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Python is a widespread programming language used in many domains. The availability of many libraries (Python modules, not to be mixed up with environment modules system) make it feasible for scientific computing.

Note: for Jupyter Notebook remarks see this page, for TensorFlow as a representative of python-based DL/AI frameworks see this page.

Note: the Python version 2 and version 3 are mainly incompatible. The Python-2 has reached EOL as of 2020-01-01 and is deprecated. Migrate your application to Python-3.

Note : The Python-3 binaries typically are called 'python3', 'pip3' and so on; there are also 'python2' and 'pip2' (and so on) binaries available for Python-2 version, making essentially two versions versions of Python available at the same time with 'python' being python2 or python3 - environment-dependent, today linked typically to version 2 of python due to historical reasons. This may be subject of change. It is highly reccomendable to use 'python2' / 'python3' instead of 'python' even if 'python' links to the right version in actual environment as it would enshure the right version of Python interpreter being ised.

There are many roots of Python software in the HPC Cluster:


1. Python brought along by the OS distribution (Linux)

In Linux, there is a version of Python boxed in the distribution, delivered as RPM. This Python and some Py-modules (NumPy, SciPy, Matplotlib, ...) are available by default. If you miss a Py-module let us know - maybe there is a suitable RPM available. Not all RPMs will be installed (i.e. we cannot install RPMs whose depend on OS-distributed MPI packages as these MPI RPMs are incompatible to the batch system).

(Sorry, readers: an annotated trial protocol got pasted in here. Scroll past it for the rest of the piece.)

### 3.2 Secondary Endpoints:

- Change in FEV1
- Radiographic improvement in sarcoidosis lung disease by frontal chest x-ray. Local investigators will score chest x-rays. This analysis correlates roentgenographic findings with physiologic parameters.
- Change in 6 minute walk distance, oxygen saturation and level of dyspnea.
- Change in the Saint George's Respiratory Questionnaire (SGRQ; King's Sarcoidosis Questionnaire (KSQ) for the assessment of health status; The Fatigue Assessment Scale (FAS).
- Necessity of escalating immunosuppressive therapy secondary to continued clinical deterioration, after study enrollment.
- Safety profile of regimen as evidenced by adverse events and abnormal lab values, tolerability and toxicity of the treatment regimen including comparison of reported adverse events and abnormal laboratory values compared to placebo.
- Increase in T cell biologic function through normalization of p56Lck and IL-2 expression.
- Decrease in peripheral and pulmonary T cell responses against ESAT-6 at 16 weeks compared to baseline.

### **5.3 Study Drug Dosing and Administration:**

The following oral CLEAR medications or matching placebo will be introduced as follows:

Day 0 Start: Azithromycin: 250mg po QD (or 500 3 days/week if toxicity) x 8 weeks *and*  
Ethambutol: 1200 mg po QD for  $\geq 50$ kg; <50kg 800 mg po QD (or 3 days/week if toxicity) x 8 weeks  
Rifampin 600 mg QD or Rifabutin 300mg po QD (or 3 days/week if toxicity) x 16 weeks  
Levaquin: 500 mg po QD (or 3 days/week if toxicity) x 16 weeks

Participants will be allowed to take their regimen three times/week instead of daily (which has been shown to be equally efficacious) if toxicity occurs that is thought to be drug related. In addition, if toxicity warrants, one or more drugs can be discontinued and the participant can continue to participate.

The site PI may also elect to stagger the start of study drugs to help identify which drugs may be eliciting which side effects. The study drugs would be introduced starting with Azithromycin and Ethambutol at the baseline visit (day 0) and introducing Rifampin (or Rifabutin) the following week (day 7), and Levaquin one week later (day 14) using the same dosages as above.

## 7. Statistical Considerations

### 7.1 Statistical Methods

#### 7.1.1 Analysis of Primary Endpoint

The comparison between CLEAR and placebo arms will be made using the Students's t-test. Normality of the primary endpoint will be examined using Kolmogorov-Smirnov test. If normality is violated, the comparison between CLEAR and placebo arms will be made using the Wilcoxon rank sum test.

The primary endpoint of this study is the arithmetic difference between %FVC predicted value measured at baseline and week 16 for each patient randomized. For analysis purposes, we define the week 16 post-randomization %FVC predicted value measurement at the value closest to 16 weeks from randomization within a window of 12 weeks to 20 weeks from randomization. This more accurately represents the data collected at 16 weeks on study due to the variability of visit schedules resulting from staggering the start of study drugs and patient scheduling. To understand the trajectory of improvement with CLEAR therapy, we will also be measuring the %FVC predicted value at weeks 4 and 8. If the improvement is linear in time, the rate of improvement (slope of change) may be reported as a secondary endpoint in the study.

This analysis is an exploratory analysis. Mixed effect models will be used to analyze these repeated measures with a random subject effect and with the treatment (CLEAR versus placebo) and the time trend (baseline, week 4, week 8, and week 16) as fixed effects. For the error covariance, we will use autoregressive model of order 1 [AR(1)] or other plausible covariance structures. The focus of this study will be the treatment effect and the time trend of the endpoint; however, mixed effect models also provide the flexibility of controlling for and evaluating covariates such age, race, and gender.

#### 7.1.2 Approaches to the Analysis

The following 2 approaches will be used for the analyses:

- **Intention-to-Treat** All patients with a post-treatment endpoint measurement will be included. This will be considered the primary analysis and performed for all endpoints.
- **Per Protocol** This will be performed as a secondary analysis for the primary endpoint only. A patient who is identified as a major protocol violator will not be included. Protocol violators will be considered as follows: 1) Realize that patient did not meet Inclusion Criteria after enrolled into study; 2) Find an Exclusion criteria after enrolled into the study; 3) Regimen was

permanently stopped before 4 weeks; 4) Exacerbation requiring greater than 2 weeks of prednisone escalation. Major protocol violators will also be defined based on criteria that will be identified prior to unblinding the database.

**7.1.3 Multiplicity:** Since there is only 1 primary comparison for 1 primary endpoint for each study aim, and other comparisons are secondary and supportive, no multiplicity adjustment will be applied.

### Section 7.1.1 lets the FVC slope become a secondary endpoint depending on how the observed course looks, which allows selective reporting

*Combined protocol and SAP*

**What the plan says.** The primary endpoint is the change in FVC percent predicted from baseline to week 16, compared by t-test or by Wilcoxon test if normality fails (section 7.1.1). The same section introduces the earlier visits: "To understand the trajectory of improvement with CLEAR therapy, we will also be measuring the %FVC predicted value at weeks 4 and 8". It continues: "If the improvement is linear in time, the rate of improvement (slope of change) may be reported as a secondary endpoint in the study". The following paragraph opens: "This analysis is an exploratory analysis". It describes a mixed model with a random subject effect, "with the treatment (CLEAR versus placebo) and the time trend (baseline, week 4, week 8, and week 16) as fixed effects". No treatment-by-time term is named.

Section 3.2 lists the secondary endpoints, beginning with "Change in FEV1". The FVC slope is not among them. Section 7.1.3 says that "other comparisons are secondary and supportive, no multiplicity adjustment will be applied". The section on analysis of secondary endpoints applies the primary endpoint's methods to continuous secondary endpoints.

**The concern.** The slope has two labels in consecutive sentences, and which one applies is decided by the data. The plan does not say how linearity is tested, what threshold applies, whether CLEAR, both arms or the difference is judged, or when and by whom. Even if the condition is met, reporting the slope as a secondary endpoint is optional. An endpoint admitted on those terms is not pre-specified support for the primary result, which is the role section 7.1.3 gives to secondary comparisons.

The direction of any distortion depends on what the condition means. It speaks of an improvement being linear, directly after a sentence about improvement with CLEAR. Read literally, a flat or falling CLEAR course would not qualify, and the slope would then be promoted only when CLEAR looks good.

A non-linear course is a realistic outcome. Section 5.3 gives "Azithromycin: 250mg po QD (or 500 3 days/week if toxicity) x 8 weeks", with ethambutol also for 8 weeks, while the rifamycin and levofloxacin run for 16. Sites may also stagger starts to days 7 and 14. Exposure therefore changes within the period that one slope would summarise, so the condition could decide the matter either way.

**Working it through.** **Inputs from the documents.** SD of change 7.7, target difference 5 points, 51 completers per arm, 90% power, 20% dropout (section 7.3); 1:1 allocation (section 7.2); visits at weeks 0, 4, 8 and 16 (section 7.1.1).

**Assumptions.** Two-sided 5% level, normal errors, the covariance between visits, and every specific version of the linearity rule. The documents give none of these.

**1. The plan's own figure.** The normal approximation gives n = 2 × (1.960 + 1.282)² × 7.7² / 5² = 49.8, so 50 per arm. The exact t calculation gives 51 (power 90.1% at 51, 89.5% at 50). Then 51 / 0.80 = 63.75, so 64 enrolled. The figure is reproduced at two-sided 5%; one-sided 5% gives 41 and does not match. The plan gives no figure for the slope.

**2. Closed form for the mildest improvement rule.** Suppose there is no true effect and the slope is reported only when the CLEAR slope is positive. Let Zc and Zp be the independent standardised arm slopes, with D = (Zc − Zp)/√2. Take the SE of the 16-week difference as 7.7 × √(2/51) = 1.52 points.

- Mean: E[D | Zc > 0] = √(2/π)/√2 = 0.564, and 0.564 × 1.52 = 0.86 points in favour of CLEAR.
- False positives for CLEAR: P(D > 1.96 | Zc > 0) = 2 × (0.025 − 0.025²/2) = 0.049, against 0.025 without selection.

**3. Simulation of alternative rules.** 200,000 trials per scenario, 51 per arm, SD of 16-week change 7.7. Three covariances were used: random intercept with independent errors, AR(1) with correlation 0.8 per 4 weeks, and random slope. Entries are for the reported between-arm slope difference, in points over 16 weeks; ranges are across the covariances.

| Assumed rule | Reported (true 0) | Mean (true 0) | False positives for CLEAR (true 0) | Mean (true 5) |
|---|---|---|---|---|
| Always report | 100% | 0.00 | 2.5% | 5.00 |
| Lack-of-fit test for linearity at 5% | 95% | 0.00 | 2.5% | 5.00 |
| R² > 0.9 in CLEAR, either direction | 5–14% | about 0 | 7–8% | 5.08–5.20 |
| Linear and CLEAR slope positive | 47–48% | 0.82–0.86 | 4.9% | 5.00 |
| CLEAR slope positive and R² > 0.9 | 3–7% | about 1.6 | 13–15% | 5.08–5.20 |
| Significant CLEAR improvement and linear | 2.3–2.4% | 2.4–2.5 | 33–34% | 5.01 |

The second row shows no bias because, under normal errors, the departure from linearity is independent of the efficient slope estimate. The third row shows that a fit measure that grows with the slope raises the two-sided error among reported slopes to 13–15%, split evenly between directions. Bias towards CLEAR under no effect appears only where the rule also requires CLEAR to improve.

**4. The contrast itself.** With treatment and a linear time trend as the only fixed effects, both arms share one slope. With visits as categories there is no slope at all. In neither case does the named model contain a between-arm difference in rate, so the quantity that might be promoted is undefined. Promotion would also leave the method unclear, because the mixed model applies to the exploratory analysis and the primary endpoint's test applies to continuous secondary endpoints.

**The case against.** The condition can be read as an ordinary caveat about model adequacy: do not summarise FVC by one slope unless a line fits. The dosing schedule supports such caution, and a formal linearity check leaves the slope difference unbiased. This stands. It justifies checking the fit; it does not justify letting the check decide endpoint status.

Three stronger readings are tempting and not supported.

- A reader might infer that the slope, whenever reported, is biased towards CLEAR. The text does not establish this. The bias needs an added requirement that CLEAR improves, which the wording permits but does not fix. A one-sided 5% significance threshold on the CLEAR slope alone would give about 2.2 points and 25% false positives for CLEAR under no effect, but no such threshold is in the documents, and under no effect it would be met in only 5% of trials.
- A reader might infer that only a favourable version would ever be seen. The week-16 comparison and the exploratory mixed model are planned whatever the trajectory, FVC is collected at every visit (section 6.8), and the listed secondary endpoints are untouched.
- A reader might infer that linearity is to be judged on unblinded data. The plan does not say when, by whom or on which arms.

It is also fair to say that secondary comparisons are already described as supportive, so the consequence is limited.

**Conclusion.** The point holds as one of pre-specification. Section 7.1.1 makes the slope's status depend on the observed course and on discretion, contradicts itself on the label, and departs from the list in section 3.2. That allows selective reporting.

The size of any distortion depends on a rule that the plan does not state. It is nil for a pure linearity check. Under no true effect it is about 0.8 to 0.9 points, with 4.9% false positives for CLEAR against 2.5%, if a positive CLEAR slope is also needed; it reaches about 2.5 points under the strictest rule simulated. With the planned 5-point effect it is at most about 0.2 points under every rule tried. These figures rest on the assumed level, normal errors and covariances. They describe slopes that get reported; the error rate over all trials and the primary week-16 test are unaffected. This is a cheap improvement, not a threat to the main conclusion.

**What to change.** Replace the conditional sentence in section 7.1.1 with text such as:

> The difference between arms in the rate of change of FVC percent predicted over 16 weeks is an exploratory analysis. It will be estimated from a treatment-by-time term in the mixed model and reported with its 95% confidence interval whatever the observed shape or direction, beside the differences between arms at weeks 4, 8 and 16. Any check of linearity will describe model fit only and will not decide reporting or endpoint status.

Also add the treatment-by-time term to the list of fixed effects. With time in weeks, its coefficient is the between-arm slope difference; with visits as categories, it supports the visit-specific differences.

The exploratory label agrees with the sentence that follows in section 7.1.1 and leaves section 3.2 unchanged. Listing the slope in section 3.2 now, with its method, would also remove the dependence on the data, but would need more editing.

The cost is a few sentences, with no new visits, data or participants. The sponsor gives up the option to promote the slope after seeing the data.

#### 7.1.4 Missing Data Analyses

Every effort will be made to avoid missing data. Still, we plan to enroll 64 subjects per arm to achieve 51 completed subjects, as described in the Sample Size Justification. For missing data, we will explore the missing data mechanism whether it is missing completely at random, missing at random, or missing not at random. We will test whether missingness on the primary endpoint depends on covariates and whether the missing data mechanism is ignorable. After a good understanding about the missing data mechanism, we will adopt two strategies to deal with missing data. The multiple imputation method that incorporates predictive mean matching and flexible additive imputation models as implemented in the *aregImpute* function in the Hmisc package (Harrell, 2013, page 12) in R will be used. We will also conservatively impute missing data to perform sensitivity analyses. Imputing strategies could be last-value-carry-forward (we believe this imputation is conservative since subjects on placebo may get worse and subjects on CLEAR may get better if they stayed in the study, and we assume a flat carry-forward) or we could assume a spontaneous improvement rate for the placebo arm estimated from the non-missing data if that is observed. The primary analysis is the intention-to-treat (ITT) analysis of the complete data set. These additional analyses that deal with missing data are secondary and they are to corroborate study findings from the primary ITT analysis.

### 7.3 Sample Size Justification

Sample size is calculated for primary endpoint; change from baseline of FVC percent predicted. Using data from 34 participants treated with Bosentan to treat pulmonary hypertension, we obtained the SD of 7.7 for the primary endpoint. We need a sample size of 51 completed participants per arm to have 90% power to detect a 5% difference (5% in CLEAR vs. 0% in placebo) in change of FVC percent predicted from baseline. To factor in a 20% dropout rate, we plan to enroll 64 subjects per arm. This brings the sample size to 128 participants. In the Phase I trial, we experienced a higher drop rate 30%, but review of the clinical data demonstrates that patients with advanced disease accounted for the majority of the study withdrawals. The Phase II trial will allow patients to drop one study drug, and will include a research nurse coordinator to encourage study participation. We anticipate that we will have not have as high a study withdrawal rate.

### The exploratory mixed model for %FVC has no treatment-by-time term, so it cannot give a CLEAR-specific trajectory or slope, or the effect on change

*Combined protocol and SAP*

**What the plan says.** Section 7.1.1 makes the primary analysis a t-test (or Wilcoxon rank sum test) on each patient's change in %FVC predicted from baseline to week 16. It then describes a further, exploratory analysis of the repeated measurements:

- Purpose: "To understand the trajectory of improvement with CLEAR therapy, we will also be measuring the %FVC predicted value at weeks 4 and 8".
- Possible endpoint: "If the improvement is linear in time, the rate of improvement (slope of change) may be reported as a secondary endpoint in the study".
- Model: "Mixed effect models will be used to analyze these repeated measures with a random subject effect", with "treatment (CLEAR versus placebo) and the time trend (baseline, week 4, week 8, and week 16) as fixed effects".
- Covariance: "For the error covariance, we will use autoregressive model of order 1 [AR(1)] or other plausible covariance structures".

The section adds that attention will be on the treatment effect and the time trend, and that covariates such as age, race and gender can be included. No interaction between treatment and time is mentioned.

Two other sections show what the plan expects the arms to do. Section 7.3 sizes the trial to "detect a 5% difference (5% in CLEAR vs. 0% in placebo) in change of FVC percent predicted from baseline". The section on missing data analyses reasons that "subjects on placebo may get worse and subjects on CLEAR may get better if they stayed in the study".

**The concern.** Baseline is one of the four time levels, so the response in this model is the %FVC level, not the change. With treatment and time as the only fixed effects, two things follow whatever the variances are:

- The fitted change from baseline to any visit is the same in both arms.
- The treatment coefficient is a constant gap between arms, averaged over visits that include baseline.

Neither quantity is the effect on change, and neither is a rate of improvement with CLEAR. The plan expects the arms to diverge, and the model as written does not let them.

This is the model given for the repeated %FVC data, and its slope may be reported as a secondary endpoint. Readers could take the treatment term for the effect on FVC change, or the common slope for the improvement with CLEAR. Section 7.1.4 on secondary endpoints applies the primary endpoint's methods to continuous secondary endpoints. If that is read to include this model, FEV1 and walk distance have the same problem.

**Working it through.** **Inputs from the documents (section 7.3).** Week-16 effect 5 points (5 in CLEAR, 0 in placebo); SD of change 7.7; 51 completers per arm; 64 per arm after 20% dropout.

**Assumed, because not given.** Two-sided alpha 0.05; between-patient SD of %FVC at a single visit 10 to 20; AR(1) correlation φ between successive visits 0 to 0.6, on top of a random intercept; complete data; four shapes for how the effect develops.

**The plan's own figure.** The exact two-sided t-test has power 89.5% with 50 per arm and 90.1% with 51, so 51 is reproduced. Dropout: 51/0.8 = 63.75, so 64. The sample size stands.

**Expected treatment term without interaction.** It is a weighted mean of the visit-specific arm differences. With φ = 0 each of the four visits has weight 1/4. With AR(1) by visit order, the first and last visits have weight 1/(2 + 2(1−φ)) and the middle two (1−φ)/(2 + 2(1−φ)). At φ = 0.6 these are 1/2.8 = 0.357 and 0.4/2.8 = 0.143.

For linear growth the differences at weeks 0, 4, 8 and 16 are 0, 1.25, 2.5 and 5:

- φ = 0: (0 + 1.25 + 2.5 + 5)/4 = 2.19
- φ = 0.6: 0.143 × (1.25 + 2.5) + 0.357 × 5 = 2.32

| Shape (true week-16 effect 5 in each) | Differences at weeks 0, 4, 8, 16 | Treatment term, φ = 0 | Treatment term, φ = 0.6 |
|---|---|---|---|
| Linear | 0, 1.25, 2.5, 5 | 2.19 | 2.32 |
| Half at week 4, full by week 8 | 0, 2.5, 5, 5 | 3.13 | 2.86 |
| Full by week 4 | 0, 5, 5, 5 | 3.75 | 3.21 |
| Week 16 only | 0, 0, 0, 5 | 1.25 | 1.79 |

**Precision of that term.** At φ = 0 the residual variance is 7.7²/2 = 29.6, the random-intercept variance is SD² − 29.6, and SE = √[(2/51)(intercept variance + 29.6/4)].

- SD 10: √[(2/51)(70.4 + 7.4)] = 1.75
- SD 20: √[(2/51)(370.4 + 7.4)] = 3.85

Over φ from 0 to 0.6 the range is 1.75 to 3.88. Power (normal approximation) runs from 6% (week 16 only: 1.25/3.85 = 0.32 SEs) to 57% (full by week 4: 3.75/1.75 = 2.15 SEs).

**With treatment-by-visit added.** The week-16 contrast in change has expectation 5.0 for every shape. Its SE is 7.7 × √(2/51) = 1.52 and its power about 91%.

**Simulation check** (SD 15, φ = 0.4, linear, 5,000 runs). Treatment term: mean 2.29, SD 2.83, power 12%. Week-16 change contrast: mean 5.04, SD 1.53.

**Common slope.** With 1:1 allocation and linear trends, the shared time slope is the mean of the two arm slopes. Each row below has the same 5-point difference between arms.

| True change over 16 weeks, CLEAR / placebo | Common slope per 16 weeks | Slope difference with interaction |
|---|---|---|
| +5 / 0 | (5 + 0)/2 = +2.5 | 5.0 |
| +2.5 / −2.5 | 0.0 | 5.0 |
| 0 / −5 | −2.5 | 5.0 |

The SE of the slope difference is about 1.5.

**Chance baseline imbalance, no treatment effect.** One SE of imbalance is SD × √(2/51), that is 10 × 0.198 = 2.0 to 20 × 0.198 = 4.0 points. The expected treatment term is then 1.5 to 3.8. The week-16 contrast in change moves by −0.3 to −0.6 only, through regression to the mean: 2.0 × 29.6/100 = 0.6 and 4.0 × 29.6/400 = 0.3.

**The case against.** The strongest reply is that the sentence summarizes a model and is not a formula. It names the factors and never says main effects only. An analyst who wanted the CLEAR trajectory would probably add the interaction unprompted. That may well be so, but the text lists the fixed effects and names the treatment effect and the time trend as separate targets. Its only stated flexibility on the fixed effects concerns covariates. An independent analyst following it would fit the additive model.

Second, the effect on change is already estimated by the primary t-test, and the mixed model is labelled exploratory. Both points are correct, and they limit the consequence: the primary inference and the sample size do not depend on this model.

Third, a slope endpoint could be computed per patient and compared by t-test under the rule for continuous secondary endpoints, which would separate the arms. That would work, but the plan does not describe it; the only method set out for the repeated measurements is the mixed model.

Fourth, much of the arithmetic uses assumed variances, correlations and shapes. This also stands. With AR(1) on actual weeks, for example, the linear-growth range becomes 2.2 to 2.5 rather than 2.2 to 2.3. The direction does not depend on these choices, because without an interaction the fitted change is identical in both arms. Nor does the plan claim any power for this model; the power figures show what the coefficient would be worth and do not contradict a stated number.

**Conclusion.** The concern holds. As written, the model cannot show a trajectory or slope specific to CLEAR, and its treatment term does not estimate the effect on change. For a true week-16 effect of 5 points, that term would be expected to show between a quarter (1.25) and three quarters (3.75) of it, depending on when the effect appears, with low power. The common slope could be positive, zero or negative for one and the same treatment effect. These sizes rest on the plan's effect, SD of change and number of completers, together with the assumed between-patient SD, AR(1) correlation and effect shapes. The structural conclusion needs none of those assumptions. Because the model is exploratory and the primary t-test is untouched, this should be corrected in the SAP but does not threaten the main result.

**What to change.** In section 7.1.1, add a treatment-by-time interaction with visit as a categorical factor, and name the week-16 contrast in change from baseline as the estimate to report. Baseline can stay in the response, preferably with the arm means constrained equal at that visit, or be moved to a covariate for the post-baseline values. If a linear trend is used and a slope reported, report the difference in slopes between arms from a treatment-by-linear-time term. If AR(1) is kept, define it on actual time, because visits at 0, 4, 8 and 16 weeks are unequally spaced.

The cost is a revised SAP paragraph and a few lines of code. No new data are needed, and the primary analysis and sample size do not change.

The RPMs installed in exactly that versions which are available by OS, also typically older versions. The RPMs are updated accordingly to the OS distribution update rules. We do not offer any other versions/updates/fixes besides the distribution RPMs. Users cannot modify this installation. You can add further Py-Modules (or newer versions of preinstalled ones) in your $HOME as desctibed below.


2. Python from the module system

If you need yet another version of Python as the one available by default in Linux environment, take a look at the output of 'module avail python' command. It lists a number of Python installations available in the HPC Cluster. E.g. type 'module load python/3.9.1'  for loading of the the appropriate version of Python3.